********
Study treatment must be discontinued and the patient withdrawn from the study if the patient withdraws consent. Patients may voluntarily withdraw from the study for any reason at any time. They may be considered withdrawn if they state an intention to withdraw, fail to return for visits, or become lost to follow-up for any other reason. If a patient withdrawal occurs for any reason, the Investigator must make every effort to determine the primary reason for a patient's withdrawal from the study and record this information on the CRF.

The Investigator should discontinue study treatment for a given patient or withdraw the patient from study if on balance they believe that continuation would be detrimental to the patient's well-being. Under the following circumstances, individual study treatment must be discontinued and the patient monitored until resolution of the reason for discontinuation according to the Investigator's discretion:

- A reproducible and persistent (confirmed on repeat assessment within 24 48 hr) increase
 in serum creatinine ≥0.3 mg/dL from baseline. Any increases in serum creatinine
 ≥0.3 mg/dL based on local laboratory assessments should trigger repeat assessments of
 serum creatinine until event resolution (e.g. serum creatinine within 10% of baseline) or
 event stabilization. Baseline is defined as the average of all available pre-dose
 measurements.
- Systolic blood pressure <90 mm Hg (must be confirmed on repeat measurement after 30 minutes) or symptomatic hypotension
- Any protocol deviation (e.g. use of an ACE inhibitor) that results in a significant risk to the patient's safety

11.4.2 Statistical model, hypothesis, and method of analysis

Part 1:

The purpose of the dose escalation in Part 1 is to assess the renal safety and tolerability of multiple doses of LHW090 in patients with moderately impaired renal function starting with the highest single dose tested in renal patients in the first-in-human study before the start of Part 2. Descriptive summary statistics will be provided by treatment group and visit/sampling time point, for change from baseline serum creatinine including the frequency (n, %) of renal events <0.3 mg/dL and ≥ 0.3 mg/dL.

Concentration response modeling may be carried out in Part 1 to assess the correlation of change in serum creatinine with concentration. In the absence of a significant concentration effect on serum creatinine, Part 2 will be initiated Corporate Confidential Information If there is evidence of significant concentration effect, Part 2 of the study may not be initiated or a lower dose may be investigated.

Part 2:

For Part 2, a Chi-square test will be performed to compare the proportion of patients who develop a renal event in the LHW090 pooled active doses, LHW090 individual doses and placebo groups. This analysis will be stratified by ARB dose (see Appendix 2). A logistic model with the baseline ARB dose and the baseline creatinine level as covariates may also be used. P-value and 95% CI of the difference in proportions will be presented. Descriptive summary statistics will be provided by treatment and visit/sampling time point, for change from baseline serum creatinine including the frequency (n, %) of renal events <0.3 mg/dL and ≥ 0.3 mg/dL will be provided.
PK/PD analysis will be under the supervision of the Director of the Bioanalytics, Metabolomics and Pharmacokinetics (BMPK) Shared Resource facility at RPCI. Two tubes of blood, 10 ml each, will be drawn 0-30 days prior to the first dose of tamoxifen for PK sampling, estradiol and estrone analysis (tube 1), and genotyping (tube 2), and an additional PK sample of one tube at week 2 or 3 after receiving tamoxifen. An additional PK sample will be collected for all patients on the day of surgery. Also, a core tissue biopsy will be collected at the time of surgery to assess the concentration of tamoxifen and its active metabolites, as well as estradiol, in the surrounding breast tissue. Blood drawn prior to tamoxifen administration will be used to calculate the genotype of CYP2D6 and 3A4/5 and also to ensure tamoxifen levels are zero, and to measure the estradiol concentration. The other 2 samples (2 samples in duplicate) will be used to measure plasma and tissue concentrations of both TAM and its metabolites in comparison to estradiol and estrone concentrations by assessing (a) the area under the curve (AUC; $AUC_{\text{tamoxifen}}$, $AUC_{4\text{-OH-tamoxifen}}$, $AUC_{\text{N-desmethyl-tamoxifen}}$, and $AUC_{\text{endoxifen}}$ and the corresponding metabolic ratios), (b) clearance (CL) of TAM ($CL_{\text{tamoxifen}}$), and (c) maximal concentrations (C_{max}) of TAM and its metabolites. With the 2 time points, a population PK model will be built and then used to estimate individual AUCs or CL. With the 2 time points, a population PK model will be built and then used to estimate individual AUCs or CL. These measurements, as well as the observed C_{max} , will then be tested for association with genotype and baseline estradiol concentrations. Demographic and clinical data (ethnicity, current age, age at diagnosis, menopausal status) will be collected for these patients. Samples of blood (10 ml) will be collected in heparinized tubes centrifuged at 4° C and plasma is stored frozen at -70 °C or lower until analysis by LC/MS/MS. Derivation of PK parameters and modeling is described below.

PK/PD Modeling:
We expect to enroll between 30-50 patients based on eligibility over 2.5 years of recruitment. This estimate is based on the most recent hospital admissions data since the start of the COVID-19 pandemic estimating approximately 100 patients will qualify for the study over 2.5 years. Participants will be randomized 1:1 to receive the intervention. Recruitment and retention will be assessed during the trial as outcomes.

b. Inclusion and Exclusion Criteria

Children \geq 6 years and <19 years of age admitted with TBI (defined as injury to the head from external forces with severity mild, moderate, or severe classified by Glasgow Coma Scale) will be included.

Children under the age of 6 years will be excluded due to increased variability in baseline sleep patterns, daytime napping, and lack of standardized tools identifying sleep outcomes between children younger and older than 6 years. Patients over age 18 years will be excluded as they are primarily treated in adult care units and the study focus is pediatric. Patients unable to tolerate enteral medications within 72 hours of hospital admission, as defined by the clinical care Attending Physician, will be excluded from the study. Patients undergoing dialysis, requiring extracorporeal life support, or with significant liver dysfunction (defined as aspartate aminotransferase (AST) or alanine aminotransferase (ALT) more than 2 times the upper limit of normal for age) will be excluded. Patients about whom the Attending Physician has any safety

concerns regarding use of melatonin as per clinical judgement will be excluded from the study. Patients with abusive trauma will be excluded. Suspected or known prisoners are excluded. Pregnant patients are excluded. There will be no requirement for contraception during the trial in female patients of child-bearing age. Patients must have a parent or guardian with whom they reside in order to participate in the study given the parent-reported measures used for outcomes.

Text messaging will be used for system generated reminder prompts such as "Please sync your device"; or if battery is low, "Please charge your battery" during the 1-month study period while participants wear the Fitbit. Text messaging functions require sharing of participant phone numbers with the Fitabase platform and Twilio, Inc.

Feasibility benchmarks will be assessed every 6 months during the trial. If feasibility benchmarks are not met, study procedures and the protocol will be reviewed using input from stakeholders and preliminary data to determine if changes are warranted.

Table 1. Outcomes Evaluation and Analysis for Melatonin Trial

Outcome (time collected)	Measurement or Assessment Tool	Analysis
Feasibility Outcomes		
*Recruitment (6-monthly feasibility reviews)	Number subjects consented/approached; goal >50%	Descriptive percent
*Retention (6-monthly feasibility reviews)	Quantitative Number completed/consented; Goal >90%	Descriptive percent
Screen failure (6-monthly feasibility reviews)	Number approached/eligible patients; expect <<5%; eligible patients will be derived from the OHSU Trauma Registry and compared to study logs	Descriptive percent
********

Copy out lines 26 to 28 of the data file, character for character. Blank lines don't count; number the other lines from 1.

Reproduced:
Table 1. Outcomes Evaluation and Analysis for Melatonin Trial

Outcome (time collected)	Measurement or Assessment Tool	Analysis
Feasibility Outcomes		